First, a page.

Artist of the moment…..Eric Sloane

Eric Sloane was an American artist born to a wealthy family in New York City in the year 1905. A close family friend was the inventor of a font named after him, he was a typographer. The neighbor was Frederic Goudy, inventor of the Goudy font. Sloane was a realist painter who enjoyed painting landscapes and skyscapes.

He sold his first skyscape painting to famed American explorer Amelia Earhardt. Sloane was thought to be the finest painter of clouds and sky of his generation.

Sloane didn’t get along well with his family and ran away at the age of fourteen. Thanks to hanging out with his neighbor Goudy, the artist was well schooled at working with letters and supported himself by painting signs on buildings, whatever he could find. Sloan was able to see the United States as he went cross country eventually making his way to Taos Pueblo, New Mexico.

The artist was very prolific. During his peak he strove to finish one completed painting per day. As he got older sometimes he bought back his earlier paintings just to destroy as he felt his newer work was far superior! He worked mainly with oils on board.

Was inspired by the Hudson River School of painting.

Eric Sloane was married five times over his lifetime.

The artist passed away in 1985.

Sloane was also a prolific writer over his lifetime creating 38 books. A favorite subject were early American tools. Not only did he write a book on them, but his paintings and personal collection of tools of the time are considered top notch.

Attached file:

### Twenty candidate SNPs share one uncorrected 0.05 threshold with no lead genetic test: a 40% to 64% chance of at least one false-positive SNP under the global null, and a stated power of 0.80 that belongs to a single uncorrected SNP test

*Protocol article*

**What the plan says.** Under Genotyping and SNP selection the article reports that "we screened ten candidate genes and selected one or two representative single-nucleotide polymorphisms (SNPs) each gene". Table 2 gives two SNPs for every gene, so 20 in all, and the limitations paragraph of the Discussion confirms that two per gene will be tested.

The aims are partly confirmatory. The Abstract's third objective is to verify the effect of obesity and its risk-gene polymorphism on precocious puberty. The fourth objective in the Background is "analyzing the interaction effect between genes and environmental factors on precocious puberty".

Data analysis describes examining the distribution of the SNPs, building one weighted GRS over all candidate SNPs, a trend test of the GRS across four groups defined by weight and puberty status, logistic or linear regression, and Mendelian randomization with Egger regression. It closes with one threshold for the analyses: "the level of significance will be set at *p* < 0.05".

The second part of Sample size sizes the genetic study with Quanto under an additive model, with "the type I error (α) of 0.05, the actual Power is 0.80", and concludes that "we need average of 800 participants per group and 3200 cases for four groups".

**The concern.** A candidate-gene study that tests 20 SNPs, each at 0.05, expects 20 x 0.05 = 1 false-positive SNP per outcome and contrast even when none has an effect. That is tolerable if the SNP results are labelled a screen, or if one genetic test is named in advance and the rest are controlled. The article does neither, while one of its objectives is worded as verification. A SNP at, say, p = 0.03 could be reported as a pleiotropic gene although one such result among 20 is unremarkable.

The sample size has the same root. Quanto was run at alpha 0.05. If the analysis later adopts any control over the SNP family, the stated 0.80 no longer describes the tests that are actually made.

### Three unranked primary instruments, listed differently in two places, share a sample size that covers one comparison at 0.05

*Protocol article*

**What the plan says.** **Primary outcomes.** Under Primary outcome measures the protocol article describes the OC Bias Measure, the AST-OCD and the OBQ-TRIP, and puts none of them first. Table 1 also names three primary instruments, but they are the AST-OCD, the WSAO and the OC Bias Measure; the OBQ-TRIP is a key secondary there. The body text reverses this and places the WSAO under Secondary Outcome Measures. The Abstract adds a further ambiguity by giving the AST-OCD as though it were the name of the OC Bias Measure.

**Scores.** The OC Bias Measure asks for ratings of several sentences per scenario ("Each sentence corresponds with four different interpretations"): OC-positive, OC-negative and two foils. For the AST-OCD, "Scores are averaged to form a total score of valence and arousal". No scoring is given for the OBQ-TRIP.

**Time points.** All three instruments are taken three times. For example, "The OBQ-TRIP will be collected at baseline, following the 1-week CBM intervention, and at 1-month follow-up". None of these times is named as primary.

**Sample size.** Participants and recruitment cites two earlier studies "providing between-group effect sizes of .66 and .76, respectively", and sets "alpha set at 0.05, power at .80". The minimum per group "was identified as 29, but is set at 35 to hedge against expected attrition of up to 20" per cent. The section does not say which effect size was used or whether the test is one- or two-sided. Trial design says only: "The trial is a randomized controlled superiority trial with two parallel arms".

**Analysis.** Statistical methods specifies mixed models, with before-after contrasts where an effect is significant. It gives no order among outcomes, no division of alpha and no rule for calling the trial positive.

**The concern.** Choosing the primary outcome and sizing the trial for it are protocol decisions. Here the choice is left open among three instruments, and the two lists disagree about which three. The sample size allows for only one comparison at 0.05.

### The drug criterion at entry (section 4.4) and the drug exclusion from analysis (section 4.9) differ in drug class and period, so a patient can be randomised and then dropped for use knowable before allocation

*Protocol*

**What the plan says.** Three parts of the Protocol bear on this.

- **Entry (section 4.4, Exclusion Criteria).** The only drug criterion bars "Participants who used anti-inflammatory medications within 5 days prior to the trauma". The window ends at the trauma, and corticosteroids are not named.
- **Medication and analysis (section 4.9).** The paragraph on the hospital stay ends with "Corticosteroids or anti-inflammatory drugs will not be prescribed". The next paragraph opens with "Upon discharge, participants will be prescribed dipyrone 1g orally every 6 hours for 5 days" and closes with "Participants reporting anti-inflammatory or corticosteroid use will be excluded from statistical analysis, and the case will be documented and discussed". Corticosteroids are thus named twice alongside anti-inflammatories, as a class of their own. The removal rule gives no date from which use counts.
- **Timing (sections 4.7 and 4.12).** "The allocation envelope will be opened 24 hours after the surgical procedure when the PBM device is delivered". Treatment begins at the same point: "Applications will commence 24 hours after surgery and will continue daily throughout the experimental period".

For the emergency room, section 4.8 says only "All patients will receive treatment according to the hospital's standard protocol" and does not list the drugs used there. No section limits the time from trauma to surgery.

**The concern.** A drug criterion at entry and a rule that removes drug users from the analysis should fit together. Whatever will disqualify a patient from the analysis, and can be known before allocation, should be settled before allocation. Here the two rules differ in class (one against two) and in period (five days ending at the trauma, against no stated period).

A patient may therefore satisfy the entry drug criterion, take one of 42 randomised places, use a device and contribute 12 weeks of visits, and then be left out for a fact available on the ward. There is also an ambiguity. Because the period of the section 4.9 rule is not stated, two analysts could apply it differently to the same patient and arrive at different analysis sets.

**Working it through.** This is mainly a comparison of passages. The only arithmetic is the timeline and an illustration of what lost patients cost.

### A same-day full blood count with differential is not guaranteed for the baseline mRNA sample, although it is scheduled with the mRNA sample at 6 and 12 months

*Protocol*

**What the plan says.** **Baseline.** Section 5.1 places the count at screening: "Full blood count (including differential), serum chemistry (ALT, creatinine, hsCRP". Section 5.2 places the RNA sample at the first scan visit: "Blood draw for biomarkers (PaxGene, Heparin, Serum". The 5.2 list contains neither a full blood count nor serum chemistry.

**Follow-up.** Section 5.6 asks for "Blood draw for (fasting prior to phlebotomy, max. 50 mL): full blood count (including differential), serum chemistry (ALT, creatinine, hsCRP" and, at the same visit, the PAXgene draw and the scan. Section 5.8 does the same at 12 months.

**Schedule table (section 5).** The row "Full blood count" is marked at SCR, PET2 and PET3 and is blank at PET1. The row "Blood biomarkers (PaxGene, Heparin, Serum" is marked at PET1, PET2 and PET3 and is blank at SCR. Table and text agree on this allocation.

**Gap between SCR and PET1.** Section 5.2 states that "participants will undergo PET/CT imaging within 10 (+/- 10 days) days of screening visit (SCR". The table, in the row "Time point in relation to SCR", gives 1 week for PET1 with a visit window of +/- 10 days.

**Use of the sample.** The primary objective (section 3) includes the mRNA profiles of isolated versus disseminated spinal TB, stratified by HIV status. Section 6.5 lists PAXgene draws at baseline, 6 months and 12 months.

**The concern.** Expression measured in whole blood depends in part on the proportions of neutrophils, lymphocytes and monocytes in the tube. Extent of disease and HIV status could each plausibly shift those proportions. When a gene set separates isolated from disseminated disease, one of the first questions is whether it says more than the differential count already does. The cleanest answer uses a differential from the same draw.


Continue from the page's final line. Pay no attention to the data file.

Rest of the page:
What an interesting story and artist and to close an amazing story about a public commission completed by Eric Sloane. Keep in mind he was 71 years old at the time! Sloane was asked to compete his largest mural at 7 stories high and the length of half of a city block. It was for the Smithsonian Air and Space Museum. It took him less than 2 months to finish!

Price range information: The artist worked with oils and oil tempura and prices range $5,000 to $50,000.


Leave a Reply

Fill in your details below or click an icon to log in: Logo

You are commenting using your account. Log Out /  Change )

Twitter picture

You are commenting using your Twitter account. Log Out /  Change )

Facebook photo

You are commenting using your Facebook account. Log Out /  Change )

Connecting to %s

This site uses Akismet to reduce spam. Learn how your comment data is processed.

%d bloggers like this: